"If you've spent any time researching Canon's HD DSLR cameras, you've probably come across discussions of which of the cameras' ISO settings to use and which to avoid. There seems to be a common misconception out there, held by even some very well-regarded experts (http://www.zacuto.com/shootout
, webisode 2, about 3 minutes in) that the cameras' "native ISO" or "true ISO" settings are the multiples of 160 (ISO 160, ISO, 320, ISO 640, etc), and that the rest of the ISO settings are produced digitally. This is not true. In fact the cameras' native ISO settings (that is, the settings that are derived from analog gain rather than digital exposure compensation) are the multiples of 100 (ISO 100, ISO 200, ISO 400, ISO 800, etc). However, that doesn't necessarily make them better.
I believe that much of the confusion comes from mis-analyzing tests such as these:
that clearly show that the 160-multiple ISO settings exhibit less noise than the 100-multiple ISO settings. Viewing these test results is often surprising to people because it goes against the conventional wisdom that the higher the ISO, the noisier the image will be, and the lower the ISO, the cleaner it will be. In fact, it is very surprising to learn that ISO 1250 can look on par with or even better than ISO 125. The natural assumption when looking at these tests is that the native ISOs must be the cleanest ones. This seems like a logical assumption at first, but it doesn't hold up when you look at it a little bit closer.
It makes sense that noise would increase if you added a digital push to the exposure, but if the lowest native ISO is 160, and all other non-native ISOs exhibit greater noise levels due to a digital exposure push, then how are ISO 100 and ISO 125 derived? Also, what about the Canon Rebel T2i? It does not offer any intermediate ISO settings, but only allows the selection of the 100-multiple ISOs. Given that this camera is so similar to the 7D, it seems much more likely that they would simply eliminate the intermediate (non-native) ISO choices than that the camera's sensor would be somehow fundamentally differently designed from that of the 7D and 5D Mark II.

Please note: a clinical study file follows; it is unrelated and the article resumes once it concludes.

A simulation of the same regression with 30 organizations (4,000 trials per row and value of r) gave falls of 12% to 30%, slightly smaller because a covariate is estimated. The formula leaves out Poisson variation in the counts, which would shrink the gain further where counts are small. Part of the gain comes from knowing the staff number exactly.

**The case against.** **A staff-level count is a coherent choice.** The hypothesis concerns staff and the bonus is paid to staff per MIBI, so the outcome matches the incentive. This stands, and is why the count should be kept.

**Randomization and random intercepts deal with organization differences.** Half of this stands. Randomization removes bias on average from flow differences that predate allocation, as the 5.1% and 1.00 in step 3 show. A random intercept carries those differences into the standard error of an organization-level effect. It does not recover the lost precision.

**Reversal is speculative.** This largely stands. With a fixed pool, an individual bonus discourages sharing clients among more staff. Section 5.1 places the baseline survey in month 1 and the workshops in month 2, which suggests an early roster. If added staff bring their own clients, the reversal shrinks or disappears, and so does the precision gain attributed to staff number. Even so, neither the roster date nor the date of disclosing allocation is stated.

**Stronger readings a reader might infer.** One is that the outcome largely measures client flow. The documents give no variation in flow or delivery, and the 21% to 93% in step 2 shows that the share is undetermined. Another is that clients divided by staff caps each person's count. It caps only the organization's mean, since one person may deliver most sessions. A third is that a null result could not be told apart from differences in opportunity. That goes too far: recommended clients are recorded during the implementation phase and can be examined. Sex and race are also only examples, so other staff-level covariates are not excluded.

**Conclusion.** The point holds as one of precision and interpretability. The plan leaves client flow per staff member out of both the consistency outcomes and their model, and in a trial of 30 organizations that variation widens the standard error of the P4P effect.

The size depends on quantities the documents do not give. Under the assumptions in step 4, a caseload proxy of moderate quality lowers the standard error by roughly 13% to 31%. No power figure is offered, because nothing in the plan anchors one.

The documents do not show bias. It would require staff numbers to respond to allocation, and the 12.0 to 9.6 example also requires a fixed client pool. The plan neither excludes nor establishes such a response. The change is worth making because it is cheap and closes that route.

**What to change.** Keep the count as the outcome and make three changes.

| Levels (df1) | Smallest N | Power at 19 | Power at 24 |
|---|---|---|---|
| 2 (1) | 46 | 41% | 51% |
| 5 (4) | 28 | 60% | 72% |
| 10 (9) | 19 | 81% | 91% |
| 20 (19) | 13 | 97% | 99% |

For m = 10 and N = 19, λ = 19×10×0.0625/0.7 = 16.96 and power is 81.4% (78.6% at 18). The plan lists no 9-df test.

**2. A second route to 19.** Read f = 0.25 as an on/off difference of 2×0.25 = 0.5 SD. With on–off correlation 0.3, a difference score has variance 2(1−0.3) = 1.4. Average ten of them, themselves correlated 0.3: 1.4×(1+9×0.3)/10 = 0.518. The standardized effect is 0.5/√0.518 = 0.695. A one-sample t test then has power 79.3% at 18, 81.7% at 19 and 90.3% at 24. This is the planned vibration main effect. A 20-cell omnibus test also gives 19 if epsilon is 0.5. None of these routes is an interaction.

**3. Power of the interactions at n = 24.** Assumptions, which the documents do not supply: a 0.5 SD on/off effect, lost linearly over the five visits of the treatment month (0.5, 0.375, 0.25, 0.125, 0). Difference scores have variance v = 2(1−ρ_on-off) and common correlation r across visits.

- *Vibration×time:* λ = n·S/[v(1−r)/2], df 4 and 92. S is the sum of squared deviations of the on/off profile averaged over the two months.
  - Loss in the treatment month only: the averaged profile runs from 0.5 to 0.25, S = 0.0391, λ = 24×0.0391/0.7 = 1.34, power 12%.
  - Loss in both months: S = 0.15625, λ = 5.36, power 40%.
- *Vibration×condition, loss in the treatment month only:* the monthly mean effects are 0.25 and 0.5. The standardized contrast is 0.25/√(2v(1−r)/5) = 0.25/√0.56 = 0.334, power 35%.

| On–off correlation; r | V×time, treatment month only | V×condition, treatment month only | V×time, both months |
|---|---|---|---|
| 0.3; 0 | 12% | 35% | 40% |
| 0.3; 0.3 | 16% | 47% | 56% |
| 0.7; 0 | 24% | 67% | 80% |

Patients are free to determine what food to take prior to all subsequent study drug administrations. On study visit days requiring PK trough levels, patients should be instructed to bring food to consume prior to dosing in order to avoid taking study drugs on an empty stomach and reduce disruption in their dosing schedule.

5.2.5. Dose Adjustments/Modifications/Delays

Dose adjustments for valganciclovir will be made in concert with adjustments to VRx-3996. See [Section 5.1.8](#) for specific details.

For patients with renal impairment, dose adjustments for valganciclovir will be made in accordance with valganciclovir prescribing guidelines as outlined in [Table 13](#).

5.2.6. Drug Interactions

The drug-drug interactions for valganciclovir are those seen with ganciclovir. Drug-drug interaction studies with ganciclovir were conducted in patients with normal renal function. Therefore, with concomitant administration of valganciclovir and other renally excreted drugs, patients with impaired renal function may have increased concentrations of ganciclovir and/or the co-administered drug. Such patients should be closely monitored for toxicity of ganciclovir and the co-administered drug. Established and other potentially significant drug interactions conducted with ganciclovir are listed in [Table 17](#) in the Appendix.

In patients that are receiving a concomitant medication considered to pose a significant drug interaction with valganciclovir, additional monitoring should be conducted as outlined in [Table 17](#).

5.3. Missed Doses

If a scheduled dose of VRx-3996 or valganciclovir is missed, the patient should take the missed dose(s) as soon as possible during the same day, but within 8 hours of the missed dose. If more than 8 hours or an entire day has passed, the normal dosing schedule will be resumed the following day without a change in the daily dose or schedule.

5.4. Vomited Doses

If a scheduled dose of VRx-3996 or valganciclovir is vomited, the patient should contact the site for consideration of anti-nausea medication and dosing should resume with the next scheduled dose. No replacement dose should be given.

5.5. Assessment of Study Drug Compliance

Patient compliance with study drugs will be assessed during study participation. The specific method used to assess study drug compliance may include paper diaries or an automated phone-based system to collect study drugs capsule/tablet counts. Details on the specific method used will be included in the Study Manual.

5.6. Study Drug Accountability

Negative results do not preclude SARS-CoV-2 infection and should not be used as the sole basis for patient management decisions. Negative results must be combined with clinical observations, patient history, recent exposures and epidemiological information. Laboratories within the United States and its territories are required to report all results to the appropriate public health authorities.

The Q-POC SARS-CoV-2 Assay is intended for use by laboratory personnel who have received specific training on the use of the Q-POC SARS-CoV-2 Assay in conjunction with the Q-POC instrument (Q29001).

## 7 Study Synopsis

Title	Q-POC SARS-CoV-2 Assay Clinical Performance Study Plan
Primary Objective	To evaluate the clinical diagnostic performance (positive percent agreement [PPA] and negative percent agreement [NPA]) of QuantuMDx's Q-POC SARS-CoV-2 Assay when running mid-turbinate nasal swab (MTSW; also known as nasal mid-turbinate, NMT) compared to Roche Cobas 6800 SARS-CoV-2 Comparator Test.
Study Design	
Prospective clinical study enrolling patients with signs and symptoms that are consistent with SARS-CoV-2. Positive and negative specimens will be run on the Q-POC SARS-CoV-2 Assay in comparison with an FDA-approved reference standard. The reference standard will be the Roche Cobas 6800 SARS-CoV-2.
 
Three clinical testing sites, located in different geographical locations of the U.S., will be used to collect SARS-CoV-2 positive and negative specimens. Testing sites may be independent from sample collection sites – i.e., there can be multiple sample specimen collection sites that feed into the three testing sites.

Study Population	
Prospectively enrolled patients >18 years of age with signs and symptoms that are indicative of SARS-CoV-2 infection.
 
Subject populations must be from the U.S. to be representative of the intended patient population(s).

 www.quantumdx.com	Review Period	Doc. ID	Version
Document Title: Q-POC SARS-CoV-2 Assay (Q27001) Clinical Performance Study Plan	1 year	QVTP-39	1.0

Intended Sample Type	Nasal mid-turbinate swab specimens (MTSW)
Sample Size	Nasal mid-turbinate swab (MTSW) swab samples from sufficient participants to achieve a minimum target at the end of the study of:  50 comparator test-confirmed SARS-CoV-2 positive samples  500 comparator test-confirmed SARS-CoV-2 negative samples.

So, if the 160-multiple ISOs are not the native ones, why are they cleaner, and how are they derived? Well, it is correct that the 125-multiple ISOs are the noisiest because they are derived by a digital exposure push. ISO 125 is actually ISO 100 with a 1/3 stop digital exposure push, ISO 250 is ISO 200 with a 1/3 stop digital exposure push, etc. However, the 160-multiple ISOs are actually the cleanest not because they are "native", but because they are a result of a digital exposure pull. This pull brings down the exposure of the entire image, and hides much of the noise that would be visible at the next higher ISO. ISO 160 is the cleanest because it is the native ISO 200 with a 1/3 stop digital exposure pull, yielding even less noise. ISO 320 is actually ISO 400, with a 1/3 stop exposure pull, etc.
So now that we know this, which ISO settings are best? Just because 160, 320, 640, etc, are not "native" does that mean you shouldn't use them? Well, no, not necessarily. They are less noisy, after all. It's just important to understand that there is a price to pay for this lack of noise. That price is decreased dynamic range.
Because ISO 320 is actually ISO 400 pulled 1/3 of a stop, that means that the highlights are going to clip at exactly the same point as they would at ISO 400. The 1/3 stop pull is just making that point 1/3 stop darker than pure white. The entire image at ISO 320 is 1/3 stop darker (and may be less noisy) than the image at ISO 400, so the blacks lose detail 1/3 stop sooner, but you don't get that 1/3 stop back at the highlight end of the range -- it's still gone. Therefore, at ISO 320 you're losing a net 1/3 stop from the total usable dynamic range that you would have if you were shooting at ISO 400. The tests here confirm that this is the case: http://www.cryptobola.com/PhotoBola/Canon7D_ISO.htm
. [Update: these tests no longer seem to be online.]
So which is more important, shooting images with less noise, or shooting images with more dynamic range? It's obviously subjective, but for me there is no one-size-fits-all answer. In some cases I prioritize one, and in some cases I prioritize the other. I really can't think of any reason to use the digitally pushed ISOs (125, 250, 500, etc). If you need more exposure, you're better off going up to the next exposure-pulled ISO, or the next native ISO, rather than shooting with the increased noise and decreased dynamic range that comes along with the pushed ISOs. In general, if I am shooting a bright scene with a large contrast range, such as a daytime exterior, I will prefer to use the full-stop, native ISOs. In that situation, since I will likely be using the lower ISOs (100 or 200), noise really isn't much of a factor anyway, and I will prioritize dynamic range to prevent the highlights from blowing out as much as possible. If I am shooting a dimly lit scene, I will likely be using the higher ISOs where noise is more of an issue. In that case, keeping the highlights in check isn't usually a problem, so I will prefer to use the 160-multiple ISOs (320, 640, or 1250) so I can get more exposure with less noise."